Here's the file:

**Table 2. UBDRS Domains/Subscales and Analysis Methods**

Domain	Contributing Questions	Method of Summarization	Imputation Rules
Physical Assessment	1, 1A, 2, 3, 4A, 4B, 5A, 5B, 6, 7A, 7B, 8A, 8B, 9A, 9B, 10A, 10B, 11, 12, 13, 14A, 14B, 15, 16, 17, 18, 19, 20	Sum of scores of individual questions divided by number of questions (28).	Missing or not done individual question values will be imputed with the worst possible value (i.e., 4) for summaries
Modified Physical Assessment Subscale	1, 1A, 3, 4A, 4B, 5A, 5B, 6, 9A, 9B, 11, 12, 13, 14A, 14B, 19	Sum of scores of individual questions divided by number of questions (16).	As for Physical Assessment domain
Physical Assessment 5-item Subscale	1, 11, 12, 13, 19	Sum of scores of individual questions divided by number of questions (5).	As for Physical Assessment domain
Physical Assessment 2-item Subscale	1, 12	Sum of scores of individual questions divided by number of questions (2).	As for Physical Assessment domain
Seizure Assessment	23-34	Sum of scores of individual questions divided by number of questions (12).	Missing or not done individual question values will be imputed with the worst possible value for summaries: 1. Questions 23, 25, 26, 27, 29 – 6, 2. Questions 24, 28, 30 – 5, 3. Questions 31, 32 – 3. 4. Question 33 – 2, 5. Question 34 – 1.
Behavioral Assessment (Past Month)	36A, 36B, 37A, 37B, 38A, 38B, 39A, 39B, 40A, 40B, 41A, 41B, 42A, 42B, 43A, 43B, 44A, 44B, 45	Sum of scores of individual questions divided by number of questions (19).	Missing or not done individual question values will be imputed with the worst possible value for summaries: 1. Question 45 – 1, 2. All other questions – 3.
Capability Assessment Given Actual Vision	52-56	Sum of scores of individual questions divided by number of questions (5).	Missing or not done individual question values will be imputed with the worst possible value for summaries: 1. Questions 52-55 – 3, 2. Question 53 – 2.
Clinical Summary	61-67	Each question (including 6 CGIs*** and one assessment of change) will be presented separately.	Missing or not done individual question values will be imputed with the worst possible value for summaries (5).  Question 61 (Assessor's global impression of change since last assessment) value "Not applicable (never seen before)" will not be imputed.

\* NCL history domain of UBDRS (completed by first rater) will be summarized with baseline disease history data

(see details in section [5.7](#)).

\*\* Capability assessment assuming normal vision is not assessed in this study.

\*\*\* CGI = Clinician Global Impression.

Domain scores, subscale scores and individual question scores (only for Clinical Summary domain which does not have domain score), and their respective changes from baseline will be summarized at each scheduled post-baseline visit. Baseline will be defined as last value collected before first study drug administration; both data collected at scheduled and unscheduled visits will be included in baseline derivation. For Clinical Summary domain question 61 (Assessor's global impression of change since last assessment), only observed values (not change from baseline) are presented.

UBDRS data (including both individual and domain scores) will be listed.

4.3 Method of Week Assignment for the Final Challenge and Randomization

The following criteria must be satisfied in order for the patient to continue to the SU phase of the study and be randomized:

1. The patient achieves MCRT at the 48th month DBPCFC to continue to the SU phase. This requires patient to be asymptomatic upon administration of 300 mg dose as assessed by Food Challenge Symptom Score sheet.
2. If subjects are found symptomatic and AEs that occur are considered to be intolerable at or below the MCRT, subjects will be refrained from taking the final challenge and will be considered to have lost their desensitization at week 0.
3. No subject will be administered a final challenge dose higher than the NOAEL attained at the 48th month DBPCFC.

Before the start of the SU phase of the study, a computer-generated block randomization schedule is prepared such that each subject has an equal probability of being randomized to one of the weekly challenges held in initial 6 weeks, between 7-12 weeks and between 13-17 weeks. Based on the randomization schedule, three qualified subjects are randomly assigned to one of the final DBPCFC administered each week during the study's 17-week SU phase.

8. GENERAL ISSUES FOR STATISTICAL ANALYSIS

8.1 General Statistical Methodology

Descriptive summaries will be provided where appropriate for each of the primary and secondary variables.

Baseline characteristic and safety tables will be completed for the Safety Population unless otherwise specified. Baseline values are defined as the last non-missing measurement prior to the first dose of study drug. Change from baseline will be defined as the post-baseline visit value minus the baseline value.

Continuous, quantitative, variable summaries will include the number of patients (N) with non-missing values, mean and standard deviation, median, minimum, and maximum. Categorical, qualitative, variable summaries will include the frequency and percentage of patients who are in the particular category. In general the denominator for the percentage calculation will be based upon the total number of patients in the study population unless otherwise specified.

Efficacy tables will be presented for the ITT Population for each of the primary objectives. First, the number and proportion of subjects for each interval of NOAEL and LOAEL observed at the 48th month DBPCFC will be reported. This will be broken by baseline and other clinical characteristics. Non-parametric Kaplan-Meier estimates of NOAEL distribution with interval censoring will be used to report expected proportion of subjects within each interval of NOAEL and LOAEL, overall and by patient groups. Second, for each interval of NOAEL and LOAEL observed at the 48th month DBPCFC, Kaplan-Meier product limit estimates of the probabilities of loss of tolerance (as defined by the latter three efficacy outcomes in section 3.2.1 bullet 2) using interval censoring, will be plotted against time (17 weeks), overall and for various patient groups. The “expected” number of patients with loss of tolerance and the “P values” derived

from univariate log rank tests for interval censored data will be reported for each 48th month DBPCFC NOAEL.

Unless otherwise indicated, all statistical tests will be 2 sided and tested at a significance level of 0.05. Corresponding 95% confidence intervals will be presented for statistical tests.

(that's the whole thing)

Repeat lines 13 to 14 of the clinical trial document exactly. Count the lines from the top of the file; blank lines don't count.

\*\* Capability assessment assuming normal vision is not assessed in this study.

\*\*\* CGI = Clinician Global Impression.